By way of contrast, at least one artist had the likeness very fast.

In this series, "getting the likeness" seems to be something of a threshold test.
  • Either - in a heat where many are failing to achieve the likeness - it's a very quick sift test to sort the contenders from those who won;t make the short list.
  • Or, the artist needs to be doing something absolutely amazing if they are to get through despite not quite getting the likeness

Seduce the Judges with unusual media and technique

One of the problems seems to be there's some sort of unwritten rule which means that there needs to be some diversity at the short list stage i.e. too many portraits painted in the same media in the same way are not allowed.

This if course plays to the strengths of those who do not use oils or acrylic and whose paintings look very different to everybody else.

If on top of that you can intrigue the judges with how you use your media - which they may have never seen before in terms of how you use it, you are in with a very good chance of making it to the shortlist if you can also pull off a good likeness.

Experience will out

In a competitive situation, with all the stresses and strains that can bring, it is naive at best and stupid at worst, to do something you've never done before - or only done a few times.
  • How do we get people selected for the Heats who have only ever done one self-portrait? 
  • How do we get people working in media they have very limited experience of?
  • Why do we get people whose heat portraits look so very different to their self-portraits?
My own view is they rule themselves out of contention very fast.

The answer to how not to be those people is to develop experience before you apply.

Experience provides you with
  • the ability to work to time (and stop when you've finished) and 
  • the confidence to know what to do when things need sorting out.

Decision Time

Sitters choose portrait to take home

Anna Chancellor (sitter) with Robyn Parker - whose portrait she chose
The portraits the artists chose came as no surprise
  • Anna Chancellor chose the portrait by Robyn Parker - and felt it was the one which might look best in her house. 
  • Beverley Knight chose the portrait by Archie Wardlaw
  • Stephen Graham chose the portrait by Jane Clatworthy.  He felt she'd made the best job of capturing him.

Things the Judges liked

  • artist who captured the likeness of the individual
  • artists who captured the spirit and real sense of the person i.e. "who he/she is" NOT just "what does he/she look like"
  • artists who remained in control of their media all day
  • impressive use of a palette knife
  • impressive use of charcoal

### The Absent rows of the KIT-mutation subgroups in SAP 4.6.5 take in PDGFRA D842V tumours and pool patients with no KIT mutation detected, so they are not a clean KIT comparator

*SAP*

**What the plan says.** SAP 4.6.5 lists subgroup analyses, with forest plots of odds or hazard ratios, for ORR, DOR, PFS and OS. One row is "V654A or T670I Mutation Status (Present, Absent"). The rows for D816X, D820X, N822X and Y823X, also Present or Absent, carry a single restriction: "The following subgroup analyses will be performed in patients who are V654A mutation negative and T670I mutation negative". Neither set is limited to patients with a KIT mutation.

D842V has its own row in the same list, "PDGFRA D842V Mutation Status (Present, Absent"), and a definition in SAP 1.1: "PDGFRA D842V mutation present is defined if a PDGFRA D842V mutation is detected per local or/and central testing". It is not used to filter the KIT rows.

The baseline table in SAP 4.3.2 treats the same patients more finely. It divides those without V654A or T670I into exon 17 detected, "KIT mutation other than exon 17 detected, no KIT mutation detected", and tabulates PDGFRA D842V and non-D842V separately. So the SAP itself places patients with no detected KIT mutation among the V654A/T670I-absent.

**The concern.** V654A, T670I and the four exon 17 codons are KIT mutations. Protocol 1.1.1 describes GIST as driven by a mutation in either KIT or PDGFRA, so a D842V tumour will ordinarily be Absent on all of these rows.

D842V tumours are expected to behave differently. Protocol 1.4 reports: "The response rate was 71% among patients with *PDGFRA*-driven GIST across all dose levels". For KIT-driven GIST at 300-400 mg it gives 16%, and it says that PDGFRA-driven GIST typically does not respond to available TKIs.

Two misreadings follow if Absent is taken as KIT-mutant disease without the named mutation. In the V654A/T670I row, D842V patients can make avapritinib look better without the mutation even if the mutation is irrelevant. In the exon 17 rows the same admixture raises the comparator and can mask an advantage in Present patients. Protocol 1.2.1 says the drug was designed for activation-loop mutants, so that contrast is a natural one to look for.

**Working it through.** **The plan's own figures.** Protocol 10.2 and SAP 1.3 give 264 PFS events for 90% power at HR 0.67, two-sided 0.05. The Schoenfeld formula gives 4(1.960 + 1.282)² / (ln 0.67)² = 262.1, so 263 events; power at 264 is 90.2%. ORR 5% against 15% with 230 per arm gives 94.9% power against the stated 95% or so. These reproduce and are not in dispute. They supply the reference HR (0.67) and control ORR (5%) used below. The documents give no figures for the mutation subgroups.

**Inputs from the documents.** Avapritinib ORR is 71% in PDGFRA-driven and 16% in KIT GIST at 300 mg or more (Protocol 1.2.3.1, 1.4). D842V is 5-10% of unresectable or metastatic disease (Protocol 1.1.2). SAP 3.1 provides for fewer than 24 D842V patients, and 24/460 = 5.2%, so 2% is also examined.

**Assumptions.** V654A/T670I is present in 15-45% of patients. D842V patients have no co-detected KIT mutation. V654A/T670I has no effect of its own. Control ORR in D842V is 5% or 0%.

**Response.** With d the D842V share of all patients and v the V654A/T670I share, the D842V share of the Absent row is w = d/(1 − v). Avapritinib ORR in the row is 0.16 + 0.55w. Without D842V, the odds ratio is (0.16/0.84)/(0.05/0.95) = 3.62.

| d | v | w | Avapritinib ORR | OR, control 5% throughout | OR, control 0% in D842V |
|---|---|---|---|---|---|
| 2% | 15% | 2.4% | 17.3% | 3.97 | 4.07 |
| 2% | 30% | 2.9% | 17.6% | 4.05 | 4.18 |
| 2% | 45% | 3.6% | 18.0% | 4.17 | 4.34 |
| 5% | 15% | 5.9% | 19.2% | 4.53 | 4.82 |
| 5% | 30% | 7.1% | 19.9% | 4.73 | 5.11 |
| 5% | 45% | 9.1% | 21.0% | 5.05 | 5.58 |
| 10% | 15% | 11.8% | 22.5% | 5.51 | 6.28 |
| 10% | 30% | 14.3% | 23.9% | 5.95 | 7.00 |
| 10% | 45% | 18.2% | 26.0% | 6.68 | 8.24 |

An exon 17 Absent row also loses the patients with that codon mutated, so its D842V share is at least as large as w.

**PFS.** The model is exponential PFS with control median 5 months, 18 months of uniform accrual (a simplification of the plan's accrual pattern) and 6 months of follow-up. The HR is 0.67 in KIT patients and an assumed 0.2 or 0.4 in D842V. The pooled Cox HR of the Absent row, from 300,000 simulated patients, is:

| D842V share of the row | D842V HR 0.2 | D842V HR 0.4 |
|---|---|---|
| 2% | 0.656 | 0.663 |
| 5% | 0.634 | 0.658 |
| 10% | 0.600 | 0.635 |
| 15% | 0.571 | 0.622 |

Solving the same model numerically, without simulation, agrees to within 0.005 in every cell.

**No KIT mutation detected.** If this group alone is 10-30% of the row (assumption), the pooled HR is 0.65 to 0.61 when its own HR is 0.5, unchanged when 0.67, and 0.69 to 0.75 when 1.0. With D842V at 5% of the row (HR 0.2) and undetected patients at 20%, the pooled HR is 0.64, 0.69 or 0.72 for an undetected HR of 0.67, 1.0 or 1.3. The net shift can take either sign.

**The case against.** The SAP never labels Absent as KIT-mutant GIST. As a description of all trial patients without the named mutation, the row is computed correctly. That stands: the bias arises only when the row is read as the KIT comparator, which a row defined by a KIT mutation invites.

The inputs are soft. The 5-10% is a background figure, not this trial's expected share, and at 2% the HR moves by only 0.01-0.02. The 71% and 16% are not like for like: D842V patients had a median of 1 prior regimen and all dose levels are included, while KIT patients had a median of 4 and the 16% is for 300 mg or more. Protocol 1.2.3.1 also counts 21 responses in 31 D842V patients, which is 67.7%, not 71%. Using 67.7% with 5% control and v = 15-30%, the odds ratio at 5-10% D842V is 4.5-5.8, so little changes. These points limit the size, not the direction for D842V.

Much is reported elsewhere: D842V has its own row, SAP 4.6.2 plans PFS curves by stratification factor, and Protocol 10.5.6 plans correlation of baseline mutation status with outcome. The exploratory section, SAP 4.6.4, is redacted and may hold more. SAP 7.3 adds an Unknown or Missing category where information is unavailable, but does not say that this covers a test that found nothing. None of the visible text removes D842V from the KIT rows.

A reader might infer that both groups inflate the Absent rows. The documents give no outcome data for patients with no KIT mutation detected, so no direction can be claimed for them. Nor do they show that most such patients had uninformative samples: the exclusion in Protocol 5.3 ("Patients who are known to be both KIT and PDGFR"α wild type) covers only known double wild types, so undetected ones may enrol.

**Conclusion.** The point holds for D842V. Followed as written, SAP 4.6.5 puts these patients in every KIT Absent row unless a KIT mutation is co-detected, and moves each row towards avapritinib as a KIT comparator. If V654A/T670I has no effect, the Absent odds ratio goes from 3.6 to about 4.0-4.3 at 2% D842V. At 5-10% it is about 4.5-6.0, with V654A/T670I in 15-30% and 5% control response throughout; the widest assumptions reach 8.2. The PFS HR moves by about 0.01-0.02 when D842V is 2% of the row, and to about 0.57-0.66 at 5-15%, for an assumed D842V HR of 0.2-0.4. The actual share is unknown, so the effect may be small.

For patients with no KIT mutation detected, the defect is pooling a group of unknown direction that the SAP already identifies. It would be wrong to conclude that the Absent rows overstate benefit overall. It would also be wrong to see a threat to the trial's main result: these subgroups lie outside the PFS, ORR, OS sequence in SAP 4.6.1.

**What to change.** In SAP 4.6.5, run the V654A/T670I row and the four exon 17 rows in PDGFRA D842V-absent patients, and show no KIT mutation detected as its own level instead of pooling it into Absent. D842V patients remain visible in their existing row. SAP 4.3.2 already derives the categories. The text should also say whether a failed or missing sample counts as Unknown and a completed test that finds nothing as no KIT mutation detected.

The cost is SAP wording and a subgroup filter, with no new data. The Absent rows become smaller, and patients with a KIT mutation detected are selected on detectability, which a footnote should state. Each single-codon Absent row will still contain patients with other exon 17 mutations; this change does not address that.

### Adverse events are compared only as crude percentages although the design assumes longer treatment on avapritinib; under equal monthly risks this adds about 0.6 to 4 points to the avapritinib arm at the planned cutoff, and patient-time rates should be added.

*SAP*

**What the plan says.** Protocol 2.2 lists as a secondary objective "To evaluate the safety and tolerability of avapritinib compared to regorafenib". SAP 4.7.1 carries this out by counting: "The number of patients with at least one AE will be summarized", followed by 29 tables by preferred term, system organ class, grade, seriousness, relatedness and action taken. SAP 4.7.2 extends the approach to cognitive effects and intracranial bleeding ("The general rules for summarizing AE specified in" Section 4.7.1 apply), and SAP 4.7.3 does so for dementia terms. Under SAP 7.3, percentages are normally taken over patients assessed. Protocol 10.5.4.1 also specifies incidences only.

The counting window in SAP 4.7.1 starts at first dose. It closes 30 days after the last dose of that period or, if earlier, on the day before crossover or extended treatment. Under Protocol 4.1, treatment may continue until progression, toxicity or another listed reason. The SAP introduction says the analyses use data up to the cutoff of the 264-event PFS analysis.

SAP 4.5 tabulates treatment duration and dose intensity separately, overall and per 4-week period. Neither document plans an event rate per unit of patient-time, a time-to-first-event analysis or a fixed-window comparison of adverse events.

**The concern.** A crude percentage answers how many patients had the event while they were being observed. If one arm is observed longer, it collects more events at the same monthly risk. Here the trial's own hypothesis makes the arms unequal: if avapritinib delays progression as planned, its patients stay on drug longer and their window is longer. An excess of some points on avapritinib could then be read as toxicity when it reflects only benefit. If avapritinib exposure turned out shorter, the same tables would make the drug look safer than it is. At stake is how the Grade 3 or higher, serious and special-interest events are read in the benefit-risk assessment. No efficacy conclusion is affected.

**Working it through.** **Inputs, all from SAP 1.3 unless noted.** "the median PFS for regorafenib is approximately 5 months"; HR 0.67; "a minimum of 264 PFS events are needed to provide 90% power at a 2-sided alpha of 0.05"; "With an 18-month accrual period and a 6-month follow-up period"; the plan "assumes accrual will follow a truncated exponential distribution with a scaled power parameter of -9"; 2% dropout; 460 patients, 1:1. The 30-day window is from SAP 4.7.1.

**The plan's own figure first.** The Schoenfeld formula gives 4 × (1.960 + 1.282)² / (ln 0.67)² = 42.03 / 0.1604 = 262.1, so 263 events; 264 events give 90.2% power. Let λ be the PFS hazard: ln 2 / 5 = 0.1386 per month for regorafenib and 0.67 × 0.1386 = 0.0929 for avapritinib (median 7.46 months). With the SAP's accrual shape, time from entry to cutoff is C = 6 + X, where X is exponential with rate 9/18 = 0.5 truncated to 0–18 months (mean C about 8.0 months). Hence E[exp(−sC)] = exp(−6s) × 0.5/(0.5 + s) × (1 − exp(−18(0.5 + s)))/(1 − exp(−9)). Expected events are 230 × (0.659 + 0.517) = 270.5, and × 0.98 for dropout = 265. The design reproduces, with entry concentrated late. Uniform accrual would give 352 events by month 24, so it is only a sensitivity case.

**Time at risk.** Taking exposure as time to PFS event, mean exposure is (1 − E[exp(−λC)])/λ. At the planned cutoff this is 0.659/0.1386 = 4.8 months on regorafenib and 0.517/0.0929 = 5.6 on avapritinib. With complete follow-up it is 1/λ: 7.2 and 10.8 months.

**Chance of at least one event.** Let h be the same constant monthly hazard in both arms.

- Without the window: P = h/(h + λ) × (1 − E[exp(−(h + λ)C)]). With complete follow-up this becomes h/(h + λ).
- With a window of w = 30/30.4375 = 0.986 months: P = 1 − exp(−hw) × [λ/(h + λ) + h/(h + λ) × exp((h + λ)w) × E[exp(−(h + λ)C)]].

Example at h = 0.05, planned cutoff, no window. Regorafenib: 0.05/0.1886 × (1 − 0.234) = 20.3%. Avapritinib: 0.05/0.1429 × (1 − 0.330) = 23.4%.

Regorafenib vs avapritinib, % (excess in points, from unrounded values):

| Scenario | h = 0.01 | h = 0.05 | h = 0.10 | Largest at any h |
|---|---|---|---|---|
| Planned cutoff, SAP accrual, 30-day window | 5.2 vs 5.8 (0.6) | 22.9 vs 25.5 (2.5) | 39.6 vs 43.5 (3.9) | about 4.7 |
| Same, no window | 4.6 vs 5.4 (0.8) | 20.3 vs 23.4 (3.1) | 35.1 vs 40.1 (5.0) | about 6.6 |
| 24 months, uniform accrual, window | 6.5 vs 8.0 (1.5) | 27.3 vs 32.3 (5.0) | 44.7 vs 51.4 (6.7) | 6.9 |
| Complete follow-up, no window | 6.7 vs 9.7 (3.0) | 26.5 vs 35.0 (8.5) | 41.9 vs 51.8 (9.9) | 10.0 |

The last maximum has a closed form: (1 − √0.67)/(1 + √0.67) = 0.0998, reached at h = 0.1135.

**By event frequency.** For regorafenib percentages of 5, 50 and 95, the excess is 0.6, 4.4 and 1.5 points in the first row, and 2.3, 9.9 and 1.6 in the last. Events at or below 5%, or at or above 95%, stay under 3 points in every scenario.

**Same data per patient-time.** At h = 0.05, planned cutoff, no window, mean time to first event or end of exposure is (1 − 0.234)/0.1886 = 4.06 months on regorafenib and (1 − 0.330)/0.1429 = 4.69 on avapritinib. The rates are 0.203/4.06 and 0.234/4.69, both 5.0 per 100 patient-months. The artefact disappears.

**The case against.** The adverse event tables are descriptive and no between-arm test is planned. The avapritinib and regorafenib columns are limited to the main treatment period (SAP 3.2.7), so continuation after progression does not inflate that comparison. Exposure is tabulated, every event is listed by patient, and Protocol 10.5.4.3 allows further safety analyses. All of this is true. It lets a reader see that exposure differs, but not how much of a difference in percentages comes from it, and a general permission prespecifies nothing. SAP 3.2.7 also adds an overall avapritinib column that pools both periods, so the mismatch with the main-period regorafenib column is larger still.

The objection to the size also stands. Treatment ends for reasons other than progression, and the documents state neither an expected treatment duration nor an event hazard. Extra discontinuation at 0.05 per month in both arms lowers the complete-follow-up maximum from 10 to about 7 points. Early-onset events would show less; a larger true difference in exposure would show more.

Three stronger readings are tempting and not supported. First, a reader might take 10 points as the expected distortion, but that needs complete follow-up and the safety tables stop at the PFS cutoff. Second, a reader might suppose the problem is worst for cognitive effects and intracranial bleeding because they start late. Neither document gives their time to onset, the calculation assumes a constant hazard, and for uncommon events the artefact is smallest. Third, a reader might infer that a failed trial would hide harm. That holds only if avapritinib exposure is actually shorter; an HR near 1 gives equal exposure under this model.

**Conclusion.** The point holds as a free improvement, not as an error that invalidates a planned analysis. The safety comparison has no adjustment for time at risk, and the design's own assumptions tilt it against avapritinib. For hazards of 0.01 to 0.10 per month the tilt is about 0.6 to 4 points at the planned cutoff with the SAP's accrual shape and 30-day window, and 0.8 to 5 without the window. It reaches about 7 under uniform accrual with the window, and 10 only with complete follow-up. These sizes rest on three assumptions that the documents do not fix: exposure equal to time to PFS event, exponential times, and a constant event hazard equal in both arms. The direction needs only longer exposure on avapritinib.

Judges were less impressed with

  • artists who failed to capture the likeness
  • glaring errors in terms of proportions
  • techniques that looked like visual tricks rather than genuine style
  • portraits which were a bit too graphic / comic book style

The Shortlist and Heat Winner - and a really fast choice

Some very pleased Judges who worked very fast in this Heat
The Judges commented on how FAST they managed to arrive at who should be in the Shortlist - in under a minute.

I'm personally not surprised. To me there were only four contenders. I think Jane Clatworthy lost out to Archie Wardlaw (you can hear them talking about the technique used for her heat portrait vs her SP) and her palette knife technique could not improve on the "difference" element introduced by the two other shortlisted artists who were both very different to Archie.

waiting for the announcement of the shortlist
The Judges chose:
  • Shalewa Olayiwola - an amateur - who worked really fast and effectively 
  • Archie Wardlaw - an art teacher who was a role model in doing not just saying 
  • Robyn Parker - who demonstrated an art medium which was new to the Judges and how to control it.
Left to right: Robyn Parker, Archie Wardlaw and Shalewa Olayiwola
These are their self portraits and with their heat paintings - and remember what I said earlier about the lack of a gap between the submission and the performance in the Heat?

Shalewa Olayiwola
I was surprised at the difference in size of the two pieces and the speed with which Shalewa worked to complete her Heat Portrait. Like Archie she finished the background as well a the head.

Archie Wardlaw
Archie's two portrait were developed in a traditional way and both bear the mark of an artist who knows what he is doing, is in control of his medium and knows what to do to check whether his portrait is on track or not. He reflected as well as painted - and painting without thinking rarely produces a good result.

Interestingly because his submission was small his heat portrait looked more impressive as a result - although both were of head and upper torso.

He was also the only painter in wet media to finish a portrait properly in the sense of completing the background.

Robyn Parker
I very much liked Robyn's self portrait. I think her Heat Portrait would have looked even better on a better sized support

Episode 3 Winner

line up of the self-portraits and heat portraits for each of the shortlisted artists

Waiting to hear who has won the Heat

Unsurprisingly, the Judges chose Archie Wardlaw as their winner. I'm not in the least bit surprised - and nor were many of those who follow the competition and tweet about it. The consensus was Archie was very definitely the winner.

As the other two shortlisted artists pointed out, it's always nice to lose to somebody who is just so much better than you are - because then you never ever feel short-changed!

This is the video of Archie painting his portrait of Beverley Knight - which will at some point be hanging in her home.

ARCHIE_ WARDLAW: Time lapse - Sky Arts Portrait Artist of the Year 2019 from N9 Design on Vimeo.

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More Learning Points re. Sky Arts Portrait Artist of the Year

BELOW are my blog posts from this year's series so far which contains lots of learning points about painting in this competition for those aspiring to compete in future.

Learning Points re the 2019 competition

How to enter PAOTY 2020 and how to watch if you don't have Sky

Learning Points re the 2018 Competition

Below are my PREVIOUS blog posts about the 2018 competition and my reviews of the heats, semi-finals and final - in which I comment on specific aspects for aspiring future contestants!